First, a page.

1929-30: VFW members lead an expedition to recover US remains in northern Russia. The casualties, killed in the fighting of the Bolshevik Revolution that occurred after World War I, had been part of a 5000-strong American force sent to support Russian Imperial forces. The expedition recovered remains of 86 of reported 127 service members left buried in foreign soil. This event would become the template for a VFW mission that continues to this day: finding and bringing home our comrades-in-arms by engaging our former enemies.
1930: VFW National Headquarters occupies its current building in Kansas City, MO. The area was chosen for its geographic centrality.
1932: VFW condemns the actions of the US government for its violent response to the Bonus Expeditionary Force, a group of some 20,000 veterans and their families seeking bonuses for their World War I service. The BEF gathered in Washington, DC, starting on Memorial Day, May 30. Anxious to see legislation passed to support the awarding of bonuses, the gathering remained mostly peaceful with the support of friends in the local police force, Congress, and veteran organizations. By late July, however, the situation had changed. Minor skirmishes with police and continuing failures to pass legislation resulted in a tense atmosphere. On July 28, US military forces drove the BEF from DC with light tanks, tear gas, and the flats of sabers. This would lead the VFW into a long-term struggle to ensure that veterans receive the compensation they have earned through their service.
1937: VFW HQ appropriates $10,000 for victims of Ohio River Valley floods. The mission of supporting our communities in times of crisis continues to this day. In 2005, over $ 400,000 was given to Katrina disaster relief alone.
1944: VFW puts forth the first education bill to Congress from a veterans organization. This bill would become the Servicemen's Readjustment Act of 1944, more popularly known as the GI Bill. Passage was made possible through a coalition of veteran organizations and dedicated congressman who worked against those claiming that it was an unnecessary expense. By July 25, 1956, 2,232,000 World War II veterans had enrolled using the GI Bill. The VFW would be at the forefront of each subsequent GI Bill.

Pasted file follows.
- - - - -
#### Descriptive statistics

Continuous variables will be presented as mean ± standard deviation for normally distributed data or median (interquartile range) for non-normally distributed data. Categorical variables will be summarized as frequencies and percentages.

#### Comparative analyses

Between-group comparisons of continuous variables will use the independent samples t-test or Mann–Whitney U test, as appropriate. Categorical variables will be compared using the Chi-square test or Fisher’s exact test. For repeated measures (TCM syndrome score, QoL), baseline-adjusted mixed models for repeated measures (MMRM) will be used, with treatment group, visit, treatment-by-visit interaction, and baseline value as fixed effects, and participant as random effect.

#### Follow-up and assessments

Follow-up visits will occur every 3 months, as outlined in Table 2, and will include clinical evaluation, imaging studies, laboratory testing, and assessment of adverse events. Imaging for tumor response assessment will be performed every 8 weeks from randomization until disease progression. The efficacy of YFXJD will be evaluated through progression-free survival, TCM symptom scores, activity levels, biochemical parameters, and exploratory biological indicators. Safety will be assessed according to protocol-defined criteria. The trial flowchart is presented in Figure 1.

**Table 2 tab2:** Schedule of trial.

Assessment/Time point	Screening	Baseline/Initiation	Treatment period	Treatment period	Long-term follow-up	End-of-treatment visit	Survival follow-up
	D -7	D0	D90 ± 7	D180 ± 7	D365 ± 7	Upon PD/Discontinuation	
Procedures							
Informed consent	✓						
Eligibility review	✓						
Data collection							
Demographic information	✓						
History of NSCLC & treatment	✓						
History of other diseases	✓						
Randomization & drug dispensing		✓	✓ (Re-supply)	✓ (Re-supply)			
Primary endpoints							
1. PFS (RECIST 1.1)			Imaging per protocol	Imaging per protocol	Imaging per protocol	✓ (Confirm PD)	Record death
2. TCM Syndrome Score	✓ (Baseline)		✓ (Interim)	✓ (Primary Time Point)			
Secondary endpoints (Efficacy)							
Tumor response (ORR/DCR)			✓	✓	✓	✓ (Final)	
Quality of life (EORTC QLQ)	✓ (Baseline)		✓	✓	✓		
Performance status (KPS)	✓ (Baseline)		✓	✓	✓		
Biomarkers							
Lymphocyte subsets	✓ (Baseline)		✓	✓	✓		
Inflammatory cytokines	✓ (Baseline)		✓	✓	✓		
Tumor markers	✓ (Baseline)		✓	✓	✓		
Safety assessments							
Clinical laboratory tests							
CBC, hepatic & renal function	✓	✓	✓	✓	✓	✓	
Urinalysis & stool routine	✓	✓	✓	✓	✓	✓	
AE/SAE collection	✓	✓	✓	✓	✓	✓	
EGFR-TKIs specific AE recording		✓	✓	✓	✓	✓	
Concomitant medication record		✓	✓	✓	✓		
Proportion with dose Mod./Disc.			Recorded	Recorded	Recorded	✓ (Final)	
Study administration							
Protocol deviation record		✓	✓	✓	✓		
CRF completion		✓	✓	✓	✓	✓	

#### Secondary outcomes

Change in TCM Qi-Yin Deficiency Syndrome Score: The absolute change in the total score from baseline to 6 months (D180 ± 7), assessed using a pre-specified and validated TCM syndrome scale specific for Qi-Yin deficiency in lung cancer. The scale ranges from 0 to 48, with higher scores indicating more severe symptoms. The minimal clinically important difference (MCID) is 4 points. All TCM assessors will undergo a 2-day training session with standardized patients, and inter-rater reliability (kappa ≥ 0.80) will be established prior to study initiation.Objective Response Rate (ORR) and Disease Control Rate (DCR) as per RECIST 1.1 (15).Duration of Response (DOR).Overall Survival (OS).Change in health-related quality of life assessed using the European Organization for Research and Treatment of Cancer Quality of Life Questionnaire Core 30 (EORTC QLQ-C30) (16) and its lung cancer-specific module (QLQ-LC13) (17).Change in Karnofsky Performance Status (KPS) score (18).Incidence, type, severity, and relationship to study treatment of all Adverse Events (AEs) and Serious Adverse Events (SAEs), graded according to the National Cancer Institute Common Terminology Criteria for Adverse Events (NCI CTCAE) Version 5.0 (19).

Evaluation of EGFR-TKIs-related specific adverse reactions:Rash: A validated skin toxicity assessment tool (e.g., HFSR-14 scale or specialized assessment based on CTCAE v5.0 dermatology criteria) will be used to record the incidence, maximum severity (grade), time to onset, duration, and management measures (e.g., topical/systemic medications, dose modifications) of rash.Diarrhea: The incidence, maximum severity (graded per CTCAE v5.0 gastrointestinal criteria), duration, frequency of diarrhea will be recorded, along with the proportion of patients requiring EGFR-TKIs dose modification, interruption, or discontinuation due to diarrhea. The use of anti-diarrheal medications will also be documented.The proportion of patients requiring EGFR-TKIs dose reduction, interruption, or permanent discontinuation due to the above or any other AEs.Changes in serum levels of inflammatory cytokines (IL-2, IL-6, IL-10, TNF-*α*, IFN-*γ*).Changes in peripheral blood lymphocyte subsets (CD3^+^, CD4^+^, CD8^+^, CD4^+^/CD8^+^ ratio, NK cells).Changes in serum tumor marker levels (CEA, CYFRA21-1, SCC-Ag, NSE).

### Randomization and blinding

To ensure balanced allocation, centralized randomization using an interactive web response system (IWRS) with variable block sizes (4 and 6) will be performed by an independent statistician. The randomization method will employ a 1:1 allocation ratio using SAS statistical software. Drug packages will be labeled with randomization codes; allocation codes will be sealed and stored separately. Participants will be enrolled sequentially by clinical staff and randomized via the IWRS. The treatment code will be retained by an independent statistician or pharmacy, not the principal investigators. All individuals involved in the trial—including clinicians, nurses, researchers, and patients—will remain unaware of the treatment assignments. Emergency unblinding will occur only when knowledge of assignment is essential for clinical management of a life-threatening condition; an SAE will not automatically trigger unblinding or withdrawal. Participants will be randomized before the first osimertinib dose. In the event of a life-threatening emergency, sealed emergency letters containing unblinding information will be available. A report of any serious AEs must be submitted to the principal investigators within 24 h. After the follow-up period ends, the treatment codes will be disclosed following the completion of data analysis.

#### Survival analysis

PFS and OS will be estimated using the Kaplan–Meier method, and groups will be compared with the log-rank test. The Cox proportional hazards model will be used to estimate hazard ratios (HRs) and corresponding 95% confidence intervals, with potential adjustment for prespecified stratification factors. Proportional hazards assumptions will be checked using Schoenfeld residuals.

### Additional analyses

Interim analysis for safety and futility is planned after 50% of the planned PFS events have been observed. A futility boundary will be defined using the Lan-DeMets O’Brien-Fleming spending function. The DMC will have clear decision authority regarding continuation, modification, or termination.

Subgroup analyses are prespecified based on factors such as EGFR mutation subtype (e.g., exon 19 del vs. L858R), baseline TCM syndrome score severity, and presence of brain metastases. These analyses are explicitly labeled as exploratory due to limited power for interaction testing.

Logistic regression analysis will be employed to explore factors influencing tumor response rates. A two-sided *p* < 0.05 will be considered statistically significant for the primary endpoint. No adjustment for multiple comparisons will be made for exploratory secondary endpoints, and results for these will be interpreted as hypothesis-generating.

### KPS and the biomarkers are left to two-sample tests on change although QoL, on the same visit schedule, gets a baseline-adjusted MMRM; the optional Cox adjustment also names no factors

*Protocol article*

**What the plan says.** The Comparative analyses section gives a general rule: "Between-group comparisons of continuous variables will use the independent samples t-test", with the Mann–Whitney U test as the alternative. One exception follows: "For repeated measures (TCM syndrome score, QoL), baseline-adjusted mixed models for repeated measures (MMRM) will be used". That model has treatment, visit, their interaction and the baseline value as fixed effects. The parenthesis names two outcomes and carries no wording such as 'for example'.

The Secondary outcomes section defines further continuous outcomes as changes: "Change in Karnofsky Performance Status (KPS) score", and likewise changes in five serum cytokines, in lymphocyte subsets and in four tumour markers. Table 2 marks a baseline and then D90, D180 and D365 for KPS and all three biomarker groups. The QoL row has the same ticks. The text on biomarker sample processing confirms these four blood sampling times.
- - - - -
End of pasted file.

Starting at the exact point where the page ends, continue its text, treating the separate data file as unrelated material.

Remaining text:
1946: VFW reaches 1,544,444 members.
1950: Life membership program is instituted. Members can now make a one-time payment. In 2008, life member installment pay plans are instituted to make the cost more affordable. Thanks to automatic billing, members need no longer worry about dues invoices in the mail.
1958: VFW's national encampments are now designated national conventions.
1968: Tet Aggression Relief Project raises $85,000 for South Vietnamese civilians and disabled veterans.
1981: VFW wins first-ever case for PTSD disability compensation.
1982: VFW contributes $300,000 to Vietnam Veterans Memorial.
1984: VFW has over 2 million members.
First Vietnam Veteran becomes VFW Commander-in-Chief (National Commander).
VFW contributes $70,000 to Vietnam Women's Memorial.
Montgomery GI Bill is enacted.
1989: SGT Charles R. McCurtain Post 10789 chartered in Brentwood California
1990: VFW contributes first installment of $650,000 to Korean War Memorial.
1991: Operation Hometown sends care packages to more than 100,000 service members in Desert Shield/Storm.
1995: VFW Posts donate $40,000 to victims of the Oklahoma City bombing.
1996: Operation Uplink begins distributing phone cards to deployed and hospitalized service members. This program would become a cornerstone of National Military Services' programs to continue supporting America's service members deployed around the world.
1998: Voice of Democracy reaches $2.6 million in college scholarships.
2008: 21st Century GI Bill becomes law. This important achievement for today's veterans was the culmination of a 10 year effort by the VFW.
Maurice K. Langberg Veterans of Foreign Wars Post 10066; 1805 NE Savannah Rd.; Jensen Beach, FL 34957 (772) 334-9659